boy-chik Yiddish word for a young man with more chutzpah than brains. It's all about male-centered comic fiction, in the manner of P.G. Wodehouse, Peter De Vries (godfather of boychik) and more recent masters of the genre, Erik Tarloff (The Man Who Wrote the Book) and Peter Lefcourt (The Woody). Here's a place for commentary on this evolving form. You can buy Gerald's books from Amazon.com, bn.com, or your favorite bookseller in paper or ebook.
Tuesday, August 19, 2008
I am *not* this guy!
If you're into self-empowerment, leadership, human diversity, and team building, click here because he's probably the one you want.
If instead you're a fan of Tucker Max or Chuck Palahniuk, you're not exactly home but you're in the neighborhood (a classier part, I'd say, but let's not diss commercial success).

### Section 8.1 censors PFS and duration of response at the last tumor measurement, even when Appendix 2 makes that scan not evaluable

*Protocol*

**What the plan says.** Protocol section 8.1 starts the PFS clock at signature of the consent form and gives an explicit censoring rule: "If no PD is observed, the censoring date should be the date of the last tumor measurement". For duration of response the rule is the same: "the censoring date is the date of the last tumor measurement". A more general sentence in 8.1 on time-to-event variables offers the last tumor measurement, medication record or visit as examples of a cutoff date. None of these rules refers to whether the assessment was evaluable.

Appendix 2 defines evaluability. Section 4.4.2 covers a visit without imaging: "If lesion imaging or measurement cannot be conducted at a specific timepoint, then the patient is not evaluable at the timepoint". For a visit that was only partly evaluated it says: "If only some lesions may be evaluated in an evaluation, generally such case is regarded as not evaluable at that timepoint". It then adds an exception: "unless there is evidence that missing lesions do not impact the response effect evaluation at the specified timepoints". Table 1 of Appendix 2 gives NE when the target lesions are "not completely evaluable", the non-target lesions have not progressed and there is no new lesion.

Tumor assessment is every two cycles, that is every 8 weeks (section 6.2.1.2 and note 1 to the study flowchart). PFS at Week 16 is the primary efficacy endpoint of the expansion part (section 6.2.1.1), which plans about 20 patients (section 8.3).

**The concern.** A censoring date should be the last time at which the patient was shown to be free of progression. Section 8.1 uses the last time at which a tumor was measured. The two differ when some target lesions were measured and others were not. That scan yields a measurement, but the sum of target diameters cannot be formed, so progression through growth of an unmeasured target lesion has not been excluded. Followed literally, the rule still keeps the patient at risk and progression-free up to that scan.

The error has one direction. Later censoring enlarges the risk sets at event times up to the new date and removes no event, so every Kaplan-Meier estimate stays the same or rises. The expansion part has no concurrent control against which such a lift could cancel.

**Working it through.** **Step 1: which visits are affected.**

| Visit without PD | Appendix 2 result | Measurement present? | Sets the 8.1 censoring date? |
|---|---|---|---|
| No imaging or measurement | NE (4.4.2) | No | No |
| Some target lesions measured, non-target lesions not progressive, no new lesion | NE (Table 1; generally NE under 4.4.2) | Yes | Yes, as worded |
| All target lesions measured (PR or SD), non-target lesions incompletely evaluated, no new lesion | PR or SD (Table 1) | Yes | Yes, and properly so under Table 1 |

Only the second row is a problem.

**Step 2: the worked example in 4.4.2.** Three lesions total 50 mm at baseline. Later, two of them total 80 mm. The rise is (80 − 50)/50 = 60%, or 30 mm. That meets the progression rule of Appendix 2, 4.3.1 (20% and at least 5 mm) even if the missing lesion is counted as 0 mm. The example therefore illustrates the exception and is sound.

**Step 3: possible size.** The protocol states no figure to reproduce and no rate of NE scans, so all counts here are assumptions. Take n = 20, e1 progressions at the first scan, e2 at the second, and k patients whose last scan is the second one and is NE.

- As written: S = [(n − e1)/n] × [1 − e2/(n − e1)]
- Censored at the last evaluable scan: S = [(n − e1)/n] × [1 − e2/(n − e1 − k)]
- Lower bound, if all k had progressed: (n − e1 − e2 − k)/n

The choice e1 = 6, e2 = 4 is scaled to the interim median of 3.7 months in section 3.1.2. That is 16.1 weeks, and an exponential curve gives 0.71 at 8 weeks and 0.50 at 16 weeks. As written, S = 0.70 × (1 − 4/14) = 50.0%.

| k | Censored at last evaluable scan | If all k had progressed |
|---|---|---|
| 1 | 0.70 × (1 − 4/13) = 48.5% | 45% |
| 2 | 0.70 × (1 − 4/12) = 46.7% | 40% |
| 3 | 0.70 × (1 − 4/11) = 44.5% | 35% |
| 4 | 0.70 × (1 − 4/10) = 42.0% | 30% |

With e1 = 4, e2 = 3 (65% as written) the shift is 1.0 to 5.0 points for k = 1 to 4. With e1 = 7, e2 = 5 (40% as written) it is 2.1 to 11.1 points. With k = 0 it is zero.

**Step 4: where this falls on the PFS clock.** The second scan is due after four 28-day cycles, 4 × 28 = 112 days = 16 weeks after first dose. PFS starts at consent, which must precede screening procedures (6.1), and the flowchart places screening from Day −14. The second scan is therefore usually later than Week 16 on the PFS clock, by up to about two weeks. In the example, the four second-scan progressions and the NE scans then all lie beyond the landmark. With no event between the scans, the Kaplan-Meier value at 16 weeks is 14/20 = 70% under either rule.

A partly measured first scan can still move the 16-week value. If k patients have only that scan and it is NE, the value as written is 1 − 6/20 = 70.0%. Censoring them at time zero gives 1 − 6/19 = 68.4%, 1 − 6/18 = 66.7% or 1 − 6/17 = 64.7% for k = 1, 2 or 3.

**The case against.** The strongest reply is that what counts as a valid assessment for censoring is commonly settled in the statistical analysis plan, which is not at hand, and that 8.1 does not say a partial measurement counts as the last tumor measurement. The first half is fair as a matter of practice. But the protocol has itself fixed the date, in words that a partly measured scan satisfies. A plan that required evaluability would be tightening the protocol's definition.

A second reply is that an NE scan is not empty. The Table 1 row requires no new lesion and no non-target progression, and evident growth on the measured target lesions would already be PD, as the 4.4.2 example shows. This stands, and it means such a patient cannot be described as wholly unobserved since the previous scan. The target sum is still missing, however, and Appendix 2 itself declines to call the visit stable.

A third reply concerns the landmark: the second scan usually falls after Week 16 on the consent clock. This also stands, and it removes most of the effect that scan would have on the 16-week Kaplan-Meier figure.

For example, I suppose James Earl Jones made the same decision I did - to always use my middle name Everett in an effort to set myself apart (and "build my brand," as the other GJ might suggest) from the myriad Google hits you'll get on Gerald Jones, including an Australian who owns auto body shops, a scholar of Mormon history, and an authority on comic books (dangerously close to comic novels, but if you know the difference, that's another sign you're in the right place).
BTW Gerald means spear shaker, which is another tantalizing clue that "Shakespeare" was the pen name of Gerald Francis Bacon. And every male knows that shaking your spear might or might not be impressive, but be warned it will almost always get you into trouble.
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Where do you get that Francis Bacon's first name was Gerald?
Where do you get Francis Bacon's first name being Gerald?
It's been awhile since I posted this. I thought the reference to Gerald Francis Bacon was in Bill Bryon's Shakespeare, but I can't find it now. There is a hit for that name on Google but appears to be a contemporary person who has an interest in Bacon history but whose Web page is down. Apologies for the confusion.
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